SFDS module’s objective is to elaborate the various Statistical Techniques from the very basics and how each technique is employed on a real-world data set to analyze and conclude insights. Statistics and its methods are the backend of Data Science to “understand, analyze and predict actual phenomena”. Machine learning employs different techniques and theories drawn from statistical & probabilistic fields.
Prerequisites : some MFDS & DSBD
- Use of statistical software (Python) to summarize data numerically and visually, and to perform data analysis.
- Have a conceptual understanding of the unified nature of statistical inference.
- Apply estimation and testing methods (confidence intervals and hypothesis tests) to analyze single variables and the relationship between two variables in order to understand natural phenomena and make data-based decisions.
- Model and investigate relationships between two or more variables within a regression framework.
- Interpret results correctly, effectively, and in context without relying on statistical jargon.
- Critique data-based claims and evaluate data-based decisions.
- Understand some key differences when applying basic statistics in large data.
- Complete a research project that employs simple statistical inference and modeling techniques.
- Montgomery, D. C., Peck, E. A., & Vining, G. G. (2012). Introduction to linear regression analysis(Vol. 821). John Wiley & Sons.
- Agresti, A., 2019. An Introduction to Categorical Data Analysis, 3rd ed. Wiley.
- Upton, G.J.G., 2017. Categorical Data Analysis by Example. Wiley.
- Good, P.I., 2013. Introduction to Statistics Through Resampling Methods and R, 2nd ed. Wiley.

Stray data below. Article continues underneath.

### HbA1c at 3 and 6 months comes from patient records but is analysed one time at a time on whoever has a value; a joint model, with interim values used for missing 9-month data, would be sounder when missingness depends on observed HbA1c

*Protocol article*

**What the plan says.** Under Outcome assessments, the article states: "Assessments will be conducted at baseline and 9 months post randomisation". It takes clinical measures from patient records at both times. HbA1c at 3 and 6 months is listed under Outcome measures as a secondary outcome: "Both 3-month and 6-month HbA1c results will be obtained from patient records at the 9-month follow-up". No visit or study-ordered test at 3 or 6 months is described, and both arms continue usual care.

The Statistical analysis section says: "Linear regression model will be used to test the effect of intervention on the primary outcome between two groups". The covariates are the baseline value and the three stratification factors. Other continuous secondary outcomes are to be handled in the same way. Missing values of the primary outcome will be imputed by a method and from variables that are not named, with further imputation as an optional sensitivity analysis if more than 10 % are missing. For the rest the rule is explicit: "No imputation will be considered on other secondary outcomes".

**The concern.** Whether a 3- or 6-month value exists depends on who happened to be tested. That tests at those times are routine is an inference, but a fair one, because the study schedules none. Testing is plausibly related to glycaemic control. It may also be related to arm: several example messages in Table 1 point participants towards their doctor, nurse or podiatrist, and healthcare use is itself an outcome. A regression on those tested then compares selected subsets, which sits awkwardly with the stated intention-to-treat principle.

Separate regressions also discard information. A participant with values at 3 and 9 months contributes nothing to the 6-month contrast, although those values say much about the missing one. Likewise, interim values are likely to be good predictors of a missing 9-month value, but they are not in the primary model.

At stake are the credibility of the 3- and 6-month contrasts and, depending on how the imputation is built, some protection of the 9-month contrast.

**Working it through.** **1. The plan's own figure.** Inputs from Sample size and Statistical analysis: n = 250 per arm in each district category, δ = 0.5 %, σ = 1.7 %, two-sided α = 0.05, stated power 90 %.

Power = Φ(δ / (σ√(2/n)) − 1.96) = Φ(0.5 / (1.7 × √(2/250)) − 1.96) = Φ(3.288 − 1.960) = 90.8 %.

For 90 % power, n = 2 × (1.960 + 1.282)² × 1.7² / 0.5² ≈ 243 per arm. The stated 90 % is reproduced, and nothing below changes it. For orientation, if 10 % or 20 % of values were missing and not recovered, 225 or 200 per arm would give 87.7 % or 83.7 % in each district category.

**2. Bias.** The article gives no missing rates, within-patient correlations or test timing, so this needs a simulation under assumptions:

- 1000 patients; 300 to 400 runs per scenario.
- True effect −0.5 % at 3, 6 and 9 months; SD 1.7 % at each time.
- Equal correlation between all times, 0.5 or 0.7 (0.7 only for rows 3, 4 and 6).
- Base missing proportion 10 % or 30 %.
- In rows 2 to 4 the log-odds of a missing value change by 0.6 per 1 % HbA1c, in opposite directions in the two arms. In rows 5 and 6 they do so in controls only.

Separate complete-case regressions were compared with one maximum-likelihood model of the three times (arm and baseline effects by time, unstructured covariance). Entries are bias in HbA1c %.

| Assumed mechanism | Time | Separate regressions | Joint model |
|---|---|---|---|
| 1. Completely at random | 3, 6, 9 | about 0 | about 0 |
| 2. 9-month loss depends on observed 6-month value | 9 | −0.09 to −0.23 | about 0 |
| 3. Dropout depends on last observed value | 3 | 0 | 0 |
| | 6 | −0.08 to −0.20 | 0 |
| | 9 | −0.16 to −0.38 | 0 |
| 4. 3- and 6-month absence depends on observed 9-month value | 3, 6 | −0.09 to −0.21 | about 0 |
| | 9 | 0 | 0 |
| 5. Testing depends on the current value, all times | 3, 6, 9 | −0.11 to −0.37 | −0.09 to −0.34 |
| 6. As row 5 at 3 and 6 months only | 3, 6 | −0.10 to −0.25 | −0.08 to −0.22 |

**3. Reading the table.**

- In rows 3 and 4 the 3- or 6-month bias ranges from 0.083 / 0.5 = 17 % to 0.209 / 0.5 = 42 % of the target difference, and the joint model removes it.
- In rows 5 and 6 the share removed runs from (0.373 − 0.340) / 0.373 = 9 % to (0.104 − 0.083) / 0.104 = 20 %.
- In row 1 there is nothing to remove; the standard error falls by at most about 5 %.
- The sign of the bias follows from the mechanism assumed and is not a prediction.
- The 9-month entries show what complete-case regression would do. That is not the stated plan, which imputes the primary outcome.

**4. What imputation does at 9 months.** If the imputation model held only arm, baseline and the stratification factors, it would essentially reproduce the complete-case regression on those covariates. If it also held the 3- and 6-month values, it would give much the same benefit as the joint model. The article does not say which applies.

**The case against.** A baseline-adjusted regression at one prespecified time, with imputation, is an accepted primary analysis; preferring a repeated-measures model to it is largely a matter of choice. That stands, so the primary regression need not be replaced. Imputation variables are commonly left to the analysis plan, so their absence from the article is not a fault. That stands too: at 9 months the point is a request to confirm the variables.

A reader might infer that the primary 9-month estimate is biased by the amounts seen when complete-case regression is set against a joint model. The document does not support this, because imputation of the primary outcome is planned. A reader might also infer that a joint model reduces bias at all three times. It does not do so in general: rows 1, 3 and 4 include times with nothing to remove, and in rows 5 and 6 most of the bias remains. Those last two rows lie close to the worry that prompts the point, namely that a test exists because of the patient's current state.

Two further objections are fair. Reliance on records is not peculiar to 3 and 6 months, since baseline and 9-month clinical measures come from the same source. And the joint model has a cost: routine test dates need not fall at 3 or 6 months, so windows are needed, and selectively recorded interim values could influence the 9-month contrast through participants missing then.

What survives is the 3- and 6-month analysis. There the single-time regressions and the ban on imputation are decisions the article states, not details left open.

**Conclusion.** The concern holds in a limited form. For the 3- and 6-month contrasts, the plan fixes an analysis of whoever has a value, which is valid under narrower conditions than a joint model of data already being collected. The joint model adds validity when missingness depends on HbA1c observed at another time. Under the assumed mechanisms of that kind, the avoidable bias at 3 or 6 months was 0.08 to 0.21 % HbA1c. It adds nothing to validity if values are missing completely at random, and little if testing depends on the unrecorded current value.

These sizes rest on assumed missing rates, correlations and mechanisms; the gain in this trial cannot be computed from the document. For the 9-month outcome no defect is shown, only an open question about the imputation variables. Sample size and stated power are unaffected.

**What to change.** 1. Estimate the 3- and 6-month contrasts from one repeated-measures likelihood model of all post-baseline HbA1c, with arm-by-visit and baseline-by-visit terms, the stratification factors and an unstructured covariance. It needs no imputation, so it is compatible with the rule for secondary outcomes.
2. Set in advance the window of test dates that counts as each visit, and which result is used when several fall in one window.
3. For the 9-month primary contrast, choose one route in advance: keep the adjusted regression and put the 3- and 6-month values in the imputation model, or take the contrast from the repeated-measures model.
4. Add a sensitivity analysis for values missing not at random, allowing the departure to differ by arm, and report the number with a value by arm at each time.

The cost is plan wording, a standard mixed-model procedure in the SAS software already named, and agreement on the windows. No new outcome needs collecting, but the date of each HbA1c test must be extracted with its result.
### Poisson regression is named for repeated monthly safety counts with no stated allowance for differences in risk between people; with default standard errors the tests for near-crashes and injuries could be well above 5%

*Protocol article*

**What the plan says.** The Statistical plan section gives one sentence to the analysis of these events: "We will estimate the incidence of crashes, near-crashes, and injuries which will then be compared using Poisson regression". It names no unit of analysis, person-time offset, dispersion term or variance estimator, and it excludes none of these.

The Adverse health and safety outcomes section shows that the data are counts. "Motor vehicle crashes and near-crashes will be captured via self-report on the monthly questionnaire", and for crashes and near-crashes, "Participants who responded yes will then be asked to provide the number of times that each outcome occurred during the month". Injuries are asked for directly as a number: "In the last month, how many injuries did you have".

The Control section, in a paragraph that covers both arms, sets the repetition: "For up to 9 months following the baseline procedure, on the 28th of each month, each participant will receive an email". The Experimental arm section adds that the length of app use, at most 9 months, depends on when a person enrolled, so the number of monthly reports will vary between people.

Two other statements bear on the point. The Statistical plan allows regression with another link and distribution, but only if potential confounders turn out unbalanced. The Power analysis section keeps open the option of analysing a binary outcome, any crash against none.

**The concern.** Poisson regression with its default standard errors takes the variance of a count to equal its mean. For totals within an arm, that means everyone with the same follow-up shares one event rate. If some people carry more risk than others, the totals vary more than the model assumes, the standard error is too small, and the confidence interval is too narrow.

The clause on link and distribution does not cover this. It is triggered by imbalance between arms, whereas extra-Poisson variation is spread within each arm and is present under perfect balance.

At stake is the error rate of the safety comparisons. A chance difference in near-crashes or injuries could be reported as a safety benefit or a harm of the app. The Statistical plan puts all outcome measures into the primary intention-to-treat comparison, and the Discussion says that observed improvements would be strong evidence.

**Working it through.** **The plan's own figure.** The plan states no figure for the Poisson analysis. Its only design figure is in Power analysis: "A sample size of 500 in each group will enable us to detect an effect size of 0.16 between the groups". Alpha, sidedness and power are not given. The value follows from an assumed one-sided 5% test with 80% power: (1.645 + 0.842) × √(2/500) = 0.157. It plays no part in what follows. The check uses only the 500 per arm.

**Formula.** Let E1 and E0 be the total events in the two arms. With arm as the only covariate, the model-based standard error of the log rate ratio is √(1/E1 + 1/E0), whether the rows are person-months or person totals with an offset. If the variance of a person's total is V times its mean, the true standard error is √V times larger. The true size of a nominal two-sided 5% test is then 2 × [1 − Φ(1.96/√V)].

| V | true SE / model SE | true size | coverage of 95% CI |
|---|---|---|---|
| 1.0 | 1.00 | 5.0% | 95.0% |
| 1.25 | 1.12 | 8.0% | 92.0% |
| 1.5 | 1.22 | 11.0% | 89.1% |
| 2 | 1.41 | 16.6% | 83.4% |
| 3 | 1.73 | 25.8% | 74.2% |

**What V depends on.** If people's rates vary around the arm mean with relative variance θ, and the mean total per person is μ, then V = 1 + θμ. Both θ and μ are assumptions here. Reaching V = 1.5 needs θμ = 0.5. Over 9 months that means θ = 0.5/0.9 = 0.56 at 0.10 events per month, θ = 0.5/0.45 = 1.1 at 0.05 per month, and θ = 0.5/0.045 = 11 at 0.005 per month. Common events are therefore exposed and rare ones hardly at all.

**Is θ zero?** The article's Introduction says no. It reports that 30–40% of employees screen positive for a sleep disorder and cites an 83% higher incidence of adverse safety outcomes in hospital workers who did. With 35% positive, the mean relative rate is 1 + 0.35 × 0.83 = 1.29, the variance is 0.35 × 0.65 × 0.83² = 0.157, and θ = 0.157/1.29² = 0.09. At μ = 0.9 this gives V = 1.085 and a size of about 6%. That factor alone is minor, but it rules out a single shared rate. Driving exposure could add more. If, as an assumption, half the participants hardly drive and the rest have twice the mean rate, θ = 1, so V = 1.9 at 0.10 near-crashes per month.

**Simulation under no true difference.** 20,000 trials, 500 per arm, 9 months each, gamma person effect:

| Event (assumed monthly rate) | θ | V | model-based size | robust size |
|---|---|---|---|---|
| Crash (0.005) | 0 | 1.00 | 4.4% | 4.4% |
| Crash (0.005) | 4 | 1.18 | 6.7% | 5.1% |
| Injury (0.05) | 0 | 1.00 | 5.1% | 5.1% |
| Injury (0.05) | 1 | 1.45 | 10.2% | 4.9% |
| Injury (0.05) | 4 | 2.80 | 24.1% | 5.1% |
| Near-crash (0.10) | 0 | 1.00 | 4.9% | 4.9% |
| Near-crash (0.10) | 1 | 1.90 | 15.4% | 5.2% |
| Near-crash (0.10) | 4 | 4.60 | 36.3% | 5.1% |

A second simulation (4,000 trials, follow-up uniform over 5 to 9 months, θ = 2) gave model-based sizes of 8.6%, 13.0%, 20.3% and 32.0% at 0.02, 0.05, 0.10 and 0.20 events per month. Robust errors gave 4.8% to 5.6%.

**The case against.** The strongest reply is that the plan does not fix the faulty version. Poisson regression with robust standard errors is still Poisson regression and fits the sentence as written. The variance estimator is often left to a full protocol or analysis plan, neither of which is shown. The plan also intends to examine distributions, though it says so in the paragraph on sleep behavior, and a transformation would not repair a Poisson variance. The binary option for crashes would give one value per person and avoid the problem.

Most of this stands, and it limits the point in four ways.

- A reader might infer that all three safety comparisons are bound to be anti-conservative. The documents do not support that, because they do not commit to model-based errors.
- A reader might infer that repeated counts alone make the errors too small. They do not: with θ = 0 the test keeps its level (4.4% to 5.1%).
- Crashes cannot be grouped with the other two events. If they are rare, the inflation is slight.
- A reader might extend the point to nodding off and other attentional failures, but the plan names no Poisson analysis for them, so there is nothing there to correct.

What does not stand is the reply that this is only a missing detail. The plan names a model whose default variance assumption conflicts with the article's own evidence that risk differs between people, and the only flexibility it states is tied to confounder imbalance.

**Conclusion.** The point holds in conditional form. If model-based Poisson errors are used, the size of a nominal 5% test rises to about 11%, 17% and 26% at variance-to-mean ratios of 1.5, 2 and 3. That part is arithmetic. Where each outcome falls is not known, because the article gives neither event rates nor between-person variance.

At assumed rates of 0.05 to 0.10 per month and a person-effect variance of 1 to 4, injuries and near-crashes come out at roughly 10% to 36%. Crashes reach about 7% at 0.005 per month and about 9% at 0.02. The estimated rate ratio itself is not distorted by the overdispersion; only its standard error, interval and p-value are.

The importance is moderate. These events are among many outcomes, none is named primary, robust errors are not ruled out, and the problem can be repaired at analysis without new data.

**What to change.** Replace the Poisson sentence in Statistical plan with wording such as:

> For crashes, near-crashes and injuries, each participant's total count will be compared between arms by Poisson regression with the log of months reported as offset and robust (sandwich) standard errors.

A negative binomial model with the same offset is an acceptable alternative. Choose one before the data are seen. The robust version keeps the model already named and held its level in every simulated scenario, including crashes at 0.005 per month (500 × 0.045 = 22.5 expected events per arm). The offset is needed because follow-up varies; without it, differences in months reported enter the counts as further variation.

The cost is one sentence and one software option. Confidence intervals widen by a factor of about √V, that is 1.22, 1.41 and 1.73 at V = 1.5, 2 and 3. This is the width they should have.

- Good, P.I. and Hardin, J.W., 2012. Common Errors in Statistics (and How to Avoid Them). Wiley.
|Topic ID||Topic Title||Lessons|
|SFDS1||Data Types||– Categorical (nominal, ordinal) and Numerical (interval, ratio)|
– Dos and Don’ts on variable types
– Time series, spatial, sequential, etc.
– Rule of thumbs (baselining) on time series data
– Unstructured data and simple data representations.
– Panel data
|SFDS2||Descriptive Statistics and basic Visualizations||– Central tendency, dispersion|
– Basic visualizations
– Data transformation
– Skewness and kurtosis
– Entropy, cross-tabulation, correlation
– Robust statistics
|SFDS4||Basic Probability and Empirical distributions||– Sample and population|
– Perspective data
– Discrete probability mass function (uniform, Poisson, binomial, etc.)
– Continuous probability density functions (uniform, gaussian, exponential, etc)
– Test of normality & heteroscedasticity (univariate – Normal Distribution)
– Empirical distribution and kernel density estimation
|SFDS5||Statistical Inference 1||– Sampling distribution|
– Confidence Interval
– Bias and Variance, and the Cramér-Rao bound.
– Hypothesis Testing (Goodness of fit testing)
– Correlation and Basic (logistic) regression
– method of moments and LSE; and distribution test method such as Kolmogorov-Smirnov test
– Central Limit Theorem, Correlation Vs Causation, Hot hand Phenomena
– Fisher & Neyman-Pearson paradigms, and flaws in NHST
|SFDS6||SFDS Grouped Discussions||– Recap discussions of SFDS4 & 5|
|SFDS7||Statistical Inference 2||– (various) Correlation analysis|
– Simple & Multiple regression
– Regression assumptions (heteroscedasticity, normality, independency, Multicolinearity)
– Robust Regression
– Logistic regression
|SFDS8||Categorical Data Analysis||– Encoding-Decoding (dummy, one-hot, etc)|
– Contingency tables
– Proportions: testing and power
– Categorical distance and correlations
– Ordinal data analysis
|SFDS9||Fundamental Statistics for Big Data||– Correlation and Significance testing in large data.|
– Visualization in large and high-dimensional data
– Basic inference in big data
|SFDS10||Statistical Learning Theory||– Learning Problems|
– Empirical Risk Minimization
– Consistency of Learning Process
– Bounds on the rate of convergence of learning process (VC dimension)
– Structural risk minimization
– Hyperparameter Optimization